“What are the stories to be told?” Huerta asks. “Let’s capture all of them, online, and keep them forever.”


More to the Story

Recently, I wrote about the dismal publishing scene for Latino authors. Well, I was remiss in at least one aspect. I implied that Hispanic writers are limited only to pitching the big New York publishing houses or jumping into the self-publishing quagmire. There is another option.

 

Namely, it is the world of small presses. Now, in the past, the phrase “small press” invoked images of ink-stained loners cranking out bizarre manifestos. Well, you’ll be glad to know those guys have moved on to troll internet comment pages across the web.

troller

The small presses that exist today are often professionally run, highly principled organizations that focus on marginalized or experimental writers. And when it comes to Latino authors, we may be entering a golden age.

I’m talking about presses like Arte Publico, Floricanto, and Editorial Trance, all of which have been doing great work for years. And there is also Aignos Publishing, co-founded by Jonathan Marcantoni and Zachary Oliver.

 

Marcantoni says that Aignos, and other small presses that have a similar focus, look for writers who push boundaries and challenge readers to question their worldviews. Authors who embrace their distinct cultures — something Latino writers are well-known for doing — may find a home at Aignos or a similar small press.

“A small press gives authors the legitimacy of being affiliated with a company, one that is taken seriously by media and festivals and awards, in a way writers never get as self-published authors,” Marcantoni says. “Well-established small presses have marketing plans and publicists, plus the distribution channels are on par with what large presses use.”

Indeed, I can speak to this issue, as my own self-published novel, Barrio Imbroglio, is selling somewhere between hot cakes and lukewarm waffles.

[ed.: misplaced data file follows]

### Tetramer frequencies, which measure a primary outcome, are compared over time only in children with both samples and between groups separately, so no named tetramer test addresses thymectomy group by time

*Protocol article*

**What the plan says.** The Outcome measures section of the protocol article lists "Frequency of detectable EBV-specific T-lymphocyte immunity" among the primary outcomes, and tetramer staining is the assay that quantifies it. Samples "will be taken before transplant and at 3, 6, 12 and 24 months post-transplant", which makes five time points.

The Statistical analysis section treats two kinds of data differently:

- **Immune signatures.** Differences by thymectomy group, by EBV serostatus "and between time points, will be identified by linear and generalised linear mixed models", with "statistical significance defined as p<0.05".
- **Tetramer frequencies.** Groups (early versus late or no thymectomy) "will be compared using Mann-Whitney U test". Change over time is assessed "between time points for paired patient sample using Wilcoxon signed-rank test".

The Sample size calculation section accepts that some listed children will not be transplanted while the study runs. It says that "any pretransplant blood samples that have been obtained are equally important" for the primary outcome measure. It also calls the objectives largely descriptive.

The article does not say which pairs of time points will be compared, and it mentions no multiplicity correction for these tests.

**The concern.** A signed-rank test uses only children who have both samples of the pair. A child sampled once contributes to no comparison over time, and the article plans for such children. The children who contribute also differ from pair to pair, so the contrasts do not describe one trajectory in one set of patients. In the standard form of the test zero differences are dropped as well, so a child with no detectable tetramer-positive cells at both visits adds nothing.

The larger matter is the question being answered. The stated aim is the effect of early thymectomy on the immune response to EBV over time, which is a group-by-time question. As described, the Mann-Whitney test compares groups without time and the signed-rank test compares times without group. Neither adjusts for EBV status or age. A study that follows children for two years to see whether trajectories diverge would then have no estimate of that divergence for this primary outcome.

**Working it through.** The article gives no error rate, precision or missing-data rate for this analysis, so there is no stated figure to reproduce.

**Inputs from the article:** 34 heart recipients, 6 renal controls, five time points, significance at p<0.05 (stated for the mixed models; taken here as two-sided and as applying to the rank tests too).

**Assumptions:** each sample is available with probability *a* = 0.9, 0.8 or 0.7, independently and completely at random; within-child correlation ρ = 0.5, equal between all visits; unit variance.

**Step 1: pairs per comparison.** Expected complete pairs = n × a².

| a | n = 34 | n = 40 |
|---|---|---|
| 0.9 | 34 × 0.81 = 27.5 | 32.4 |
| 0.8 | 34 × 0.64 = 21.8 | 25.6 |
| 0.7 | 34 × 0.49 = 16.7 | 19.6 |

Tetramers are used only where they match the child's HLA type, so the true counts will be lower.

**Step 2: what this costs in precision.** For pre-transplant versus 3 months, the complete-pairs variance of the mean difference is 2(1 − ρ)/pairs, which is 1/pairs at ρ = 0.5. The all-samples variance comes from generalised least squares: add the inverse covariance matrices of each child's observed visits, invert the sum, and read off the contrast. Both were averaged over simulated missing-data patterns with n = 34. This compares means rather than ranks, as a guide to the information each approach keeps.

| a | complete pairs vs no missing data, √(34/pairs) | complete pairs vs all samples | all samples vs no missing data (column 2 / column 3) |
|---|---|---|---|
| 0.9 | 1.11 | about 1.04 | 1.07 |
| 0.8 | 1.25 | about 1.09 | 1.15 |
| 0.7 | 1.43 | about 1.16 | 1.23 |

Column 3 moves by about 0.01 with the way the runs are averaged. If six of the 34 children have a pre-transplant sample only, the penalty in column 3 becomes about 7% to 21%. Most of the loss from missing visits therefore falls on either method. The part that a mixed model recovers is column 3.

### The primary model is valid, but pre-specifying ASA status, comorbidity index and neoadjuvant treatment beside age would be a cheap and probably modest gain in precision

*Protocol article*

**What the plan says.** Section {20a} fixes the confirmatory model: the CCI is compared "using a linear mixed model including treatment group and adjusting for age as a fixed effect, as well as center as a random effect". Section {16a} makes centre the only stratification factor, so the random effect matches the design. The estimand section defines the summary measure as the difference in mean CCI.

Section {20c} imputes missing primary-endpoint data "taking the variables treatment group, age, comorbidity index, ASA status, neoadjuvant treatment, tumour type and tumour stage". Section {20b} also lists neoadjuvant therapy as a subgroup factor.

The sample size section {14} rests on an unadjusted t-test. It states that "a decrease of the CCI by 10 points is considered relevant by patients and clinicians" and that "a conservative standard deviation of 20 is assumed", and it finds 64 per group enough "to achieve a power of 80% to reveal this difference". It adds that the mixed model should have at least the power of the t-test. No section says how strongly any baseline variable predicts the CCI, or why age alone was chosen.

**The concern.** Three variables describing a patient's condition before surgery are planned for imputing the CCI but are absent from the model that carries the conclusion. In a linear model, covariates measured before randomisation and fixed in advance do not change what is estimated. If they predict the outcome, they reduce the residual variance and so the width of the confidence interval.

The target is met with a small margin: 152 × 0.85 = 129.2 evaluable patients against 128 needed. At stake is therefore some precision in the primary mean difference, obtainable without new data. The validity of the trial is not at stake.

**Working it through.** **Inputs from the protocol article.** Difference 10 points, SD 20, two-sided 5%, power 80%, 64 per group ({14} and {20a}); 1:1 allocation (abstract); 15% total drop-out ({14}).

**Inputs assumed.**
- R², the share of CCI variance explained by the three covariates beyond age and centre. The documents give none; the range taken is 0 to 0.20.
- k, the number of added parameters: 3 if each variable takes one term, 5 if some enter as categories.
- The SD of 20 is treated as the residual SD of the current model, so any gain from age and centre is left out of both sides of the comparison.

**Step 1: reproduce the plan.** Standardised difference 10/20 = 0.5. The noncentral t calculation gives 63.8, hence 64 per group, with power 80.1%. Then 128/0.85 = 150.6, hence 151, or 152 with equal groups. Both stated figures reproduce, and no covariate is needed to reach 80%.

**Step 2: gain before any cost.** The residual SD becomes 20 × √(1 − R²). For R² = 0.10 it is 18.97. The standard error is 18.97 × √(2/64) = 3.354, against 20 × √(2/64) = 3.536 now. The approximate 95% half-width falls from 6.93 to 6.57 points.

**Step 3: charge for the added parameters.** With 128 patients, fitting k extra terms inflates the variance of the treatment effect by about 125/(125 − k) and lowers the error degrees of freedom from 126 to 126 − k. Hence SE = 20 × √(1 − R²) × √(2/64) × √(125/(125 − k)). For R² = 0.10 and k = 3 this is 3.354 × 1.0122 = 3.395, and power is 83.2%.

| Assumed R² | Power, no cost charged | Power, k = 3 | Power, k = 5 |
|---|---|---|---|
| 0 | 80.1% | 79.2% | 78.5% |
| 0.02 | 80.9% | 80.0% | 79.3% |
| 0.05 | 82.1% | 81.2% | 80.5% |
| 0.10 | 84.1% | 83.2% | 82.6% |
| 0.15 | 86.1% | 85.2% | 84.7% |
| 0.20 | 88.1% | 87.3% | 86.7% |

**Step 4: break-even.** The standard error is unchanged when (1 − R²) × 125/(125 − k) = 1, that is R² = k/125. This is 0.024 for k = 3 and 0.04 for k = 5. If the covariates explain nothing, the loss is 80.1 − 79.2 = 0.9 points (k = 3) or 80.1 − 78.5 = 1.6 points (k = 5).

It would certainly help to have an established marketing team behind me (my current marketing team consists of me and my cats).

Marcantoni says that when it comes to small presses, “the Latino author gets the best of both worlds: world-class distribution, a company backing their efforts, and creative freedom.”

That combo often leads to great books. For example, Aignos recently published Nuno, by Carlos Aleman. The novel is a lyrical love story set in pre-Castro Cuba and the aftermath of the revolution. Marcantoni says that Nuno doesn’t fit into mainstream expectations of Latino literature. As such, it lines up with Aignos’ mission of pushing writers to develop their views and skills instead of pressuring them to make the bestseller lists.

“No one should be a writer to be famous,” Marcantoni says. “It should come from a desire to express yourself and touch the lives of others.

So will we see more Hispanic authors telling their unique stories via small presses, touching the lives of more and more readers? Well, there’s ample reason to be optimistic about such a future.

“The Latino community can stand out as one of artists seeking to raise the bar of what storytelling can be,” Marcantoni says. “And there are publishers out there who will support you.”


Maybe He Had It Coming

So if I haven’t mentioned it lately, I’ve published a mystery novel featuring a Latino detective.

Although there are plenty of book series with Hispanic sleuths, none of them have really broken through to the mainstream (so you gotta love my odds of being the first).

In any case, I read a lot of mystery novels, the better to study and learn about the genre.

detective-150

Recently, I was reading a bestseller from a few years ago, by an author I don’t want to mention, because I might, you know, need a blurb someday. The detective in the book is white, of course, and oh so very angsty and tortured.

About halfway through the novel, the detective is doing something shady and illegal, but as is often the case with flawed anti-heroes, it is in the service of uncovering a sinister truth, so as readers, we let it slide.

However, in the process of committing this ethically dubious act, the hero is stopped by a Latino (the first one to appear in the book). So what happens?

Well, our main character insults and threatens the Hispanic guy, demanding that he get the hell out of the way. Then threats are made to call immigration and get him deported. When this fails to dissuade the Latino character — who, it is important to remember, is actually trying to do the right, legal thing — the hero pistol-whips him.

I’m not kidding. The sole Hispanic in the book… trying to be good and pure… gets degraded and physically assaulted by the white hero.

It’s not hard to read the subtext in this one.

I’ll also mention that in the next chapter, the hero narrates how that illegal action saved the life of a pretty white girl and how this proves the detective isn’t such a bad person after all.

No mention of the Latino who got his meddling ass pistol-whipped.

 


  • Barrio Imbroglio (An Abraxas Hernandez Mystery Book 1)